Another sci-fi at Sundance that uses its trappings thematically rather than visually, Riley Stearns’ high-concept black comedy Dual asks how far someone will go to remain in a world with which they’re only tangentially engaged to start with. An interesting premise offers the potentially for a sharp existential enquiry, but is too wedded to its style at the expense of depth. The intentional flatness, and arid, deadpan humour ensure some mileage early on, but narratively is revealed to be something of an empty shell.

When Sarah (Karen Gillan) is diagnosed with a terminal stomach disease she decides to have herself cloned. The idea is to spend her remaining time imprinting as much of her personality on her replica as possible so boyfriend Peter (Beulah Koale) and her mother (Maija Paunio) can carry on with the minimum grief. A small glitch ensures that Sarah’s Double appears with different coloured eyes, is a dress size smaller, and has ‘shinier hair and better skin’. Both Peter and Sarah’s mother take to this slightly less dolorous version straight away, effectively pushing the real Sarah. The situation is complicated further when it’s revealed Sarah is in complete remission 10 months later. The law states that the clone has enough identity that it can’t simply be decommissioned. The only solution is for the two Sarahs to dual to the death for the right to live in the eyes of the law.

Karen Gillan has had success in roles that are if not explicitly mechanical like Nebula in the Marvel universe, are characterised by a certain emotional numbness, as in Gunpowder Milkshake or The Party’s Just Beginning. She’s therefore pretty ideal to be both Sarah’s here, easily slipping into a closed-off vacancy that characterises humans Sarah even more than it does her double. Operating on less familiar terrain is Aaron Paul who appears in the second act as Trent, the combat expert who trains Sarah for her deathmatch. Their interactions are the film’s clear highlight, where the pair’s walled-up stoicism hits the comic sweet spot exemplified in two scenes where Trent takes Sarah to an autopsy to desensitise her to violence, and a snow motion hypothetical dance of death as they choose various weapons and how they would use them. Sadly, Trent then vanishes from the story and it misses him badly as Gillan and Paul are that one pairing that clicks (what it says that Gillan and Gillan don’t…).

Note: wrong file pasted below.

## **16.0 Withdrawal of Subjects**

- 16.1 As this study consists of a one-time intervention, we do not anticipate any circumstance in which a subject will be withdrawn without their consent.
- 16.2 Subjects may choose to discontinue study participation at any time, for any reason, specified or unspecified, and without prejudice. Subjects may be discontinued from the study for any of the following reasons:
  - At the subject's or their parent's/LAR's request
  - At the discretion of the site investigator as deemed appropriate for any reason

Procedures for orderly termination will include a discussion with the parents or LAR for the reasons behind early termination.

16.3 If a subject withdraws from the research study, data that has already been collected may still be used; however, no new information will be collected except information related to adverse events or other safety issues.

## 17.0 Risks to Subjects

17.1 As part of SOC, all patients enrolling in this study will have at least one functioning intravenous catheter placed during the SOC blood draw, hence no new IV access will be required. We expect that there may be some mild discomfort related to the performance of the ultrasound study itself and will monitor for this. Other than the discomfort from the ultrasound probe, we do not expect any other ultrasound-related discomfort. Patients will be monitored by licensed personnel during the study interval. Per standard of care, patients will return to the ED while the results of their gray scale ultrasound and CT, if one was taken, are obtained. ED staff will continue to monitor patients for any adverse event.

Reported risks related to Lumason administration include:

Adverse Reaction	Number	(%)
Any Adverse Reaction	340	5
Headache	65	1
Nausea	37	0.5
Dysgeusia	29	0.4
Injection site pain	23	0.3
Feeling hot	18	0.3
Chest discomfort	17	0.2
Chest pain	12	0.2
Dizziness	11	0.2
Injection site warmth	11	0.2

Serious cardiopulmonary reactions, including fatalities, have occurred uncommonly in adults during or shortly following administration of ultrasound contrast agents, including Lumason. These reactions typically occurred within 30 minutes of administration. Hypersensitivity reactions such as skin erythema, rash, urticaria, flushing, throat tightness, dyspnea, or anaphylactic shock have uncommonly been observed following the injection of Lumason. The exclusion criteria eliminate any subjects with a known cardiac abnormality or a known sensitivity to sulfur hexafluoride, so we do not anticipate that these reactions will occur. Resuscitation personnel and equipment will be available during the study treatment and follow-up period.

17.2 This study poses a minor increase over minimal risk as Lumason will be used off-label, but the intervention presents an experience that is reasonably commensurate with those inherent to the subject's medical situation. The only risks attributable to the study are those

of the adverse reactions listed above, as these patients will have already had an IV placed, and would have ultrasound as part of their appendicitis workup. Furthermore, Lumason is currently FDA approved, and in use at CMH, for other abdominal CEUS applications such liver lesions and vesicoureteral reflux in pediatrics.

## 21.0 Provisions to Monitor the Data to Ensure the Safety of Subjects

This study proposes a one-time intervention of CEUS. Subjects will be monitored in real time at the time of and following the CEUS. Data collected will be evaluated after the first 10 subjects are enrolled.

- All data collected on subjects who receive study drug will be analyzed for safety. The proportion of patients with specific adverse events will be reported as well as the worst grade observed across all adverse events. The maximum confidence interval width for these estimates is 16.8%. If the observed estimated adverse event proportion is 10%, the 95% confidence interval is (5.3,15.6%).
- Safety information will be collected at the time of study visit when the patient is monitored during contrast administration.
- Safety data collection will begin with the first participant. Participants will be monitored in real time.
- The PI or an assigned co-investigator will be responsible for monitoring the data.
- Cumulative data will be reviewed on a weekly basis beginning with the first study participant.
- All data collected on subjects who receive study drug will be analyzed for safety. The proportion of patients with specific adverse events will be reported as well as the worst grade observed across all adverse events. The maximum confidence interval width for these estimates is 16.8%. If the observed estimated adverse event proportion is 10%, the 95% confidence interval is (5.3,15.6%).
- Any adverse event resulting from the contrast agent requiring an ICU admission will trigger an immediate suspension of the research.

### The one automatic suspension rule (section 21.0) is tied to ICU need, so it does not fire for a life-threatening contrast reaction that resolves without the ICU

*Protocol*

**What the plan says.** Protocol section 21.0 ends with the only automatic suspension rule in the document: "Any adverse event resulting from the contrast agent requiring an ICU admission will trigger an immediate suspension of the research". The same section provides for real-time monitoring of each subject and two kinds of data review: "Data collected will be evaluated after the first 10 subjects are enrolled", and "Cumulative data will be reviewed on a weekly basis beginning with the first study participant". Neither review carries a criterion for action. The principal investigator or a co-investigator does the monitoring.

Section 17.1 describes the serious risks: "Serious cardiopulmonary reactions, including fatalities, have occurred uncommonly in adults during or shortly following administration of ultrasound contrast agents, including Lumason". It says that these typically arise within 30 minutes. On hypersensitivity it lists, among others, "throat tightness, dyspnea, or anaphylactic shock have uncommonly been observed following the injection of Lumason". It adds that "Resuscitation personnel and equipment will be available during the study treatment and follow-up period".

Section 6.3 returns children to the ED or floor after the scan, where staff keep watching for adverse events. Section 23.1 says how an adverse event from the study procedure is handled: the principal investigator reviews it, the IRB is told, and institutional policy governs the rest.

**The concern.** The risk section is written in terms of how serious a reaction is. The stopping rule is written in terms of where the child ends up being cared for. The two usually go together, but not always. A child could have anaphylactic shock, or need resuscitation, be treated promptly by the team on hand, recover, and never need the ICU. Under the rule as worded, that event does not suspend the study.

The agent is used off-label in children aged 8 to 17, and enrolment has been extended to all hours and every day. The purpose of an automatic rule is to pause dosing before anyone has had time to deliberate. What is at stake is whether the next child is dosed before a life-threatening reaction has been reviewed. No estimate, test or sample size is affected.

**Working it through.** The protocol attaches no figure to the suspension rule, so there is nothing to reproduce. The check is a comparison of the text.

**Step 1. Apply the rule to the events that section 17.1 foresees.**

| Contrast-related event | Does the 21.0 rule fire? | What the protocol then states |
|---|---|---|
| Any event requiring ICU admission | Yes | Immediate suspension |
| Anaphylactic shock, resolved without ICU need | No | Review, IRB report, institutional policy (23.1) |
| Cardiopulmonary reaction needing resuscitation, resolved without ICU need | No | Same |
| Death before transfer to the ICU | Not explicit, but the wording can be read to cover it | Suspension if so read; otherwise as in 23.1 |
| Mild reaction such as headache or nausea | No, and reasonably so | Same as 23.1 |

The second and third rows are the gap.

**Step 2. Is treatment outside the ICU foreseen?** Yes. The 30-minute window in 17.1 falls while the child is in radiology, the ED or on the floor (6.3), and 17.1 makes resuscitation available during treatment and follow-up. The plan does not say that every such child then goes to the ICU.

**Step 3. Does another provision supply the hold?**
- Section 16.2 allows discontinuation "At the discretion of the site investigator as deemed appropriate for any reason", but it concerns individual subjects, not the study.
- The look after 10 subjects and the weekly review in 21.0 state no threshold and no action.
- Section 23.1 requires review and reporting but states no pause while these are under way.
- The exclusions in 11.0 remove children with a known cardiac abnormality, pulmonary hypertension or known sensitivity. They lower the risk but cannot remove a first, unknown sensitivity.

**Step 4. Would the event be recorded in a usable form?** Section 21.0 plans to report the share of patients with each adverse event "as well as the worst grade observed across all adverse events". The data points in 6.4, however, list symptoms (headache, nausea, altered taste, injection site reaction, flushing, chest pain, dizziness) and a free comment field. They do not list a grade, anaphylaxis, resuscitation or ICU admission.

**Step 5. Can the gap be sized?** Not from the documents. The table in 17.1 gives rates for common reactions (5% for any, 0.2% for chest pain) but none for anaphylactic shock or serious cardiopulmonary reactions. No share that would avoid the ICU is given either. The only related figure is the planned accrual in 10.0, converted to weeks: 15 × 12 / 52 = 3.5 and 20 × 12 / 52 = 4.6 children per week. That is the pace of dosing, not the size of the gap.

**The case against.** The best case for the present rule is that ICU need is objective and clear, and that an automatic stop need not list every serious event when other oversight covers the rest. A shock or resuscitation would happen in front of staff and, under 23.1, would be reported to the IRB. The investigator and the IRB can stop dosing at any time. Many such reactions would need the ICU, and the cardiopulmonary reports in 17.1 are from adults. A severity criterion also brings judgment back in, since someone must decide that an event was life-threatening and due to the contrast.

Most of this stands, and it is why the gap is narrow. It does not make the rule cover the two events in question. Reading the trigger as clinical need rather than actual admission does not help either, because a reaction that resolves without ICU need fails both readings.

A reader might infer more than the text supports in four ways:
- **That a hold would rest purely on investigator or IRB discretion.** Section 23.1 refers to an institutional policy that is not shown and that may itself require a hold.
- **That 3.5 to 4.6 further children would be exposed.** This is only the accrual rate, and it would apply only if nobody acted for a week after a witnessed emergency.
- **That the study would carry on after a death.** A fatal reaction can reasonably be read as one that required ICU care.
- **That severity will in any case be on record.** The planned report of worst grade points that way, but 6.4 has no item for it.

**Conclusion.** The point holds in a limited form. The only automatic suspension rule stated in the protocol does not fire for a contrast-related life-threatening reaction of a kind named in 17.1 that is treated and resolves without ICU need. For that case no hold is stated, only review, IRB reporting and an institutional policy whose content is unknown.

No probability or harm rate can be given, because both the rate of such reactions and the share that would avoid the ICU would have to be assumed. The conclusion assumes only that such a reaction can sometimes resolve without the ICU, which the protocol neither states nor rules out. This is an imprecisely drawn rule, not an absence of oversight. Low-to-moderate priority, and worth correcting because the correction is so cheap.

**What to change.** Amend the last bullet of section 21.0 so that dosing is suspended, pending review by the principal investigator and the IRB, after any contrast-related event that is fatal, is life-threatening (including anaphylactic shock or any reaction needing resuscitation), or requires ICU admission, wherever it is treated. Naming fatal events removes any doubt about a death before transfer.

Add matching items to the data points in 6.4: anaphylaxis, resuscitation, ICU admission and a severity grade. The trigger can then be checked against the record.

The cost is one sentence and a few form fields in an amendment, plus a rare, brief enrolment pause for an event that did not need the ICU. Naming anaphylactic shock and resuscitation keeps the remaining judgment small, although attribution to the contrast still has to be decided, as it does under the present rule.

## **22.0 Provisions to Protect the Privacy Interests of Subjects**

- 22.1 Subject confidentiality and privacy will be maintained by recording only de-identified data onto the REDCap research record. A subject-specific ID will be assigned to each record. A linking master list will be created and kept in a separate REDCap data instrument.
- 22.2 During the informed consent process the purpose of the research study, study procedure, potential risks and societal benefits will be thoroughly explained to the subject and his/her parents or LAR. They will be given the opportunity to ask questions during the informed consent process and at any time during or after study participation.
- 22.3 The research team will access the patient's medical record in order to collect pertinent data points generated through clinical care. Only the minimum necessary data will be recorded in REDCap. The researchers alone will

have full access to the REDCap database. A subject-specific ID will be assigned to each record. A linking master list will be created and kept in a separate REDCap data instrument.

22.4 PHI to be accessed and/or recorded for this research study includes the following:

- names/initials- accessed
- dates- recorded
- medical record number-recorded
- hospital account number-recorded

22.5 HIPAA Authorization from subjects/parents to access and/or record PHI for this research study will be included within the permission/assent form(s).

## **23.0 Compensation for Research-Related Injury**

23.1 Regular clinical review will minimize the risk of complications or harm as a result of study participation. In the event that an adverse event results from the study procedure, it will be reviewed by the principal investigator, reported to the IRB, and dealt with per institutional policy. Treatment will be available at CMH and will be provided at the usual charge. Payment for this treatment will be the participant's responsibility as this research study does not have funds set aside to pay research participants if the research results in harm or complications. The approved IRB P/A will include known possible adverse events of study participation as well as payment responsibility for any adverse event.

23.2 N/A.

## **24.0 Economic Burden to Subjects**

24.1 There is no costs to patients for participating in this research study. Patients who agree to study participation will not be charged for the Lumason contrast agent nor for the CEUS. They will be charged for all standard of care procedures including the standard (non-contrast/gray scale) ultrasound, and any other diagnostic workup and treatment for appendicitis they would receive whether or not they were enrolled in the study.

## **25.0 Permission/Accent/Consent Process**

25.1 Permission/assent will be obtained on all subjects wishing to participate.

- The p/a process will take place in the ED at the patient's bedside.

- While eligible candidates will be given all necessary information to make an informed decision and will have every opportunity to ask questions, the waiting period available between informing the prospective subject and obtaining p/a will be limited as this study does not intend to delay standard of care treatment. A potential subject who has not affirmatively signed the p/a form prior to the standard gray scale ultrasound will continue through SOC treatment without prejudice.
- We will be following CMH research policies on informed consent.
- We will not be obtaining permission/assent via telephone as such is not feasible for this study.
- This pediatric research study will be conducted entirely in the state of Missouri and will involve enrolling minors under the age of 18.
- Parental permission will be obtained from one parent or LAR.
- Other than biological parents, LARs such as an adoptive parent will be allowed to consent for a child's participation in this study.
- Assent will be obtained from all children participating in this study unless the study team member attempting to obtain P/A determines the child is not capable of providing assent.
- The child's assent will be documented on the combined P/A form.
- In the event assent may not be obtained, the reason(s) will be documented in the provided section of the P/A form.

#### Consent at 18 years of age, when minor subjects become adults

To be fair to Stearns, he remains consistent to his vision here, and has made it hard for himself. It is difficult to find emotional points of connection in the mode of presentation he has chosen.  The obvious debt is to Yorgos Lanthimos, who made his name with such stunted and stilted, but outrageous films like Dogtooth and The Lobster. What works in those films is the distance Lanthimos is willing to go in juxtaposing story and style. Dogtooth is a harrowing tale of abuse and sexual taboos that is all the more disturbing for its detachment. Dual is perhaps too familiar a sci-fi tale – you can point to similar themes in Black Mirror, Marjorie Prime, Humans, and After Yang within the last decade alone – for this approach to be wholly successful. You can of course point to the inherent irony of the actors’ robotic presentation in a film examining what it means to be human as being the joke. It just isn’t one that sustains the whole film.

Screening as part of Sundance Film Festival 2022